I want my sister to have the children if anything happens to me
Divorce can be a very traumatic event for many people. If there have been mental health issues, or other issues such as alcoholism, prior to the divorce then these difficulties may well be exacerbated for the spouse who feels that it is their partner who is unjustifiably bringing the marriage to an end. In this note, it is assumed that it is the wife who is seeking a divorce and that it is the husband who has mental health issues.
Where the mental health issues, on the part of the husband, are significant, or long term, the wife may have very real and justifiable concerns as to what would happen to the children in the event of her premature death. Unless the Social Services were to intervene then the presumption would be that the father will become the principal carer of the children as the surviving parent, and sole holder of parental responsibility (“PR”), following the mother’s death. As the sole holder of PR the husband would have all the rights, duties and powers in relation to the children and would be able to make significant decisions on their behalf such as where they should live, which school they attend etc.
What can the mother, in this example, do in order to ensure that a third party such as a family member, or trusted friend, becomes the principal carer of the children in the event of her death.
The starting point is that the family court recognises that a child’s relationship with their parents is likely to be one of their most enduring, and significant, relationships and on this basis the court will be very reluctant to take any steps that will limit or sever the tie between a parent and a child.
Notwithstanding there are some steps that can be taken by the mother to ensure that a third party, such as a sister who may have similar aged children, plays a significant role in her children’s lives in the event of her death.
As a first step the mother can appoint her sister to be the children’s guardian in her Will. Whilst this may help the appointment will only take effect, following which the sister will obtain PR, when there are no other holders of PR. As the husband will have PR, the appointment will not take effect during his lifetime.
The mother could, potentially, make an application to the court for a child arrangements order (“CAO”) specifying that the children live with her. If granted, the CAO will result in the appointment of the sister as guardian taking effect on her death. However, the sister’s PR will not trump the PR of the husband and, therefore, both the husband and aunt will share PR for the children. In the event of a dispute between the husband and the aunt the court would have the final say on any matter concerning the welfare of the children.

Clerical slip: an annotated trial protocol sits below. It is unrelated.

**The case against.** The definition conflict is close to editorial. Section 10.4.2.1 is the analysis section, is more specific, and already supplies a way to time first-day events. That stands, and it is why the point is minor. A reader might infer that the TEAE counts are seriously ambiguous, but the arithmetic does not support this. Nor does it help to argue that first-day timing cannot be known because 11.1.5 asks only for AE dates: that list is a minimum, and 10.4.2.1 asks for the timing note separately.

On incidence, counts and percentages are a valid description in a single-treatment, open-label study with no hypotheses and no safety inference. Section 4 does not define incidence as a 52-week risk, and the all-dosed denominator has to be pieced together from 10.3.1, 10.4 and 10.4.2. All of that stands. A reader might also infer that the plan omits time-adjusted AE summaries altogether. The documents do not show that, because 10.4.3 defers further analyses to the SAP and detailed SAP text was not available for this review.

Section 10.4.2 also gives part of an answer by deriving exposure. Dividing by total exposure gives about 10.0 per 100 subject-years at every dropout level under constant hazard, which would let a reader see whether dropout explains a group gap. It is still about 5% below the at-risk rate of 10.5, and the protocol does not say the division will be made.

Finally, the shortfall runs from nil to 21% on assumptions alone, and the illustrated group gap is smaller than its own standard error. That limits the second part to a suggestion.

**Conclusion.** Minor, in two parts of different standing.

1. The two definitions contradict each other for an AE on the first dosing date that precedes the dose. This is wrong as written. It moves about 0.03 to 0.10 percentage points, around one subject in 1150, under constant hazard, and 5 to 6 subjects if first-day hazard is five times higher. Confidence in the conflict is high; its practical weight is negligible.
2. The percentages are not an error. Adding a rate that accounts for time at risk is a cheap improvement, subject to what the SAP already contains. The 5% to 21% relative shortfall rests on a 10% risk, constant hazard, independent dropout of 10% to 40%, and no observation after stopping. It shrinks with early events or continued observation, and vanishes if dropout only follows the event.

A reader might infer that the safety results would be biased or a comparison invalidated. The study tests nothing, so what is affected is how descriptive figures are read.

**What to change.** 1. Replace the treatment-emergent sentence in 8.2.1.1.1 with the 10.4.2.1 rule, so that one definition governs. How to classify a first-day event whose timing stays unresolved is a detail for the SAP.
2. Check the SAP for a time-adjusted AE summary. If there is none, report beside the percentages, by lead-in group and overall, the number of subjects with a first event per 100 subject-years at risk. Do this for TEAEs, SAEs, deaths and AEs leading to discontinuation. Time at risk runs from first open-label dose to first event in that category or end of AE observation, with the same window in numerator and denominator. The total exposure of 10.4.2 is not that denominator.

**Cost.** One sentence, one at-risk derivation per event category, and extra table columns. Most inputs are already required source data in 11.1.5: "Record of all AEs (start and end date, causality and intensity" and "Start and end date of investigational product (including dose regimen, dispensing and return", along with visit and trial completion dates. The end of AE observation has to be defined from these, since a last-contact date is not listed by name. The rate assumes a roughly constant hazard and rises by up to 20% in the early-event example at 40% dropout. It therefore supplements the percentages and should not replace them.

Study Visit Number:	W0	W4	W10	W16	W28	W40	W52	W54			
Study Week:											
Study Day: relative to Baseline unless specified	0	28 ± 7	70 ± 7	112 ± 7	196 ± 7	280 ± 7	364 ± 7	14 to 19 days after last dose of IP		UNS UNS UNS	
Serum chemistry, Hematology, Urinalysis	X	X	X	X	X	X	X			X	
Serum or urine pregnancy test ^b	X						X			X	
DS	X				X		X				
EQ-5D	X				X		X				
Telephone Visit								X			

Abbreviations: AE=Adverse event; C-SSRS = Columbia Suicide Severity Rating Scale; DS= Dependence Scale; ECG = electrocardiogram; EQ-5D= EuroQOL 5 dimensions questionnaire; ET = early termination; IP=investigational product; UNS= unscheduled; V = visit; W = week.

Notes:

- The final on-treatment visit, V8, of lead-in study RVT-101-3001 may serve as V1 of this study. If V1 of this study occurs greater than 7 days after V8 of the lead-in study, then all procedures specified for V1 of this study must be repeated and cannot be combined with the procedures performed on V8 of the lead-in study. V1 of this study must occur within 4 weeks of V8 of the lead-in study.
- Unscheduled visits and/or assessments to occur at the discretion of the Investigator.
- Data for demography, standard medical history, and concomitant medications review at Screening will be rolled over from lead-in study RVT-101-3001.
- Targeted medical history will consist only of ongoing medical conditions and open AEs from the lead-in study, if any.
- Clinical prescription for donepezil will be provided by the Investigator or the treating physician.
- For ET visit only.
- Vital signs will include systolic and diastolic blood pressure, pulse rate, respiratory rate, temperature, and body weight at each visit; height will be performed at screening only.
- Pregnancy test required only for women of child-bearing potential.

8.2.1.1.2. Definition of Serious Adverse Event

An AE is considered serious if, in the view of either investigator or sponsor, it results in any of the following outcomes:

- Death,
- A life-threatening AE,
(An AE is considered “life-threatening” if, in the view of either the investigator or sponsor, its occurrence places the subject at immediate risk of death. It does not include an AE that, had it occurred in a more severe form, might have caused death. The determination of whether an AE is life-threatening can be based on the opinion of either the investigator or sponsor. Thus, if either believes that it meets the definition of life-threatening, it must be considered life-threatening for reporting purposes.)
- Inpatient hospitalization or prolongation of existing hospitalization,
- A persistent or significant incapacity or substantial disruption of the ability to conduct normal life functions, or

The court may be reluctant to make a CAO in favour of the mother simply as an “insurance policy”, for her benefit, in the event of her premature death. The judge will no doubt consider the possibility that the husband may make significant improvements in his life such that he may be a perfectly appropriate carer of the children, in due course, and may be reluctant to make any order that may impede his ability to fulfil this role.
In some cases these issues may be being considered by the mother following the devastating diagnosis of a terminal illness. If the mother’s death is imminent then this will draw into sharp focus the issue of who is best placed to look after the children following her death. If the husband, for instance, fails or is unable to co-operate with the court proceedings then in these circumstances the court may be prepared to make a CAO in favour of the mother in order that the appointment of the sister as the guardian of the children may take effect. Equally, a father may consent to a CAO if he accepts that he is unable, for whatever reason, to look after the children.
In the event that the mother does not take any of the steps above then it is always open to the sister to make an application to the court on, or shortly before, her sibling’s death for a CAO directing that the children live with her. The sister would, in the first instance, have to apply for the permission of the court to make the application but this is likely to be granted in the circumstances above, following which the court would make a decision as to whether a CAO should be made. If granted, the children will live with the sister, who will acquire PR which she will share with the husband.
Finally, it is possible for the sister to make an application for what is known as a special guardianship order (“SGO”.) Such an order, if granted, would provide her with an enhanced form of PR which will trump the PR of the father. The obtaining of such an order is possible but would require the sister to undergo a formal assessment by the Social Services and, ultimately, the decision would, of course, be made by the court by reference to the children’s best interests.
If you would like to discuss any issue arising out of the article do please contact Benjamin Carter by email: email@example.com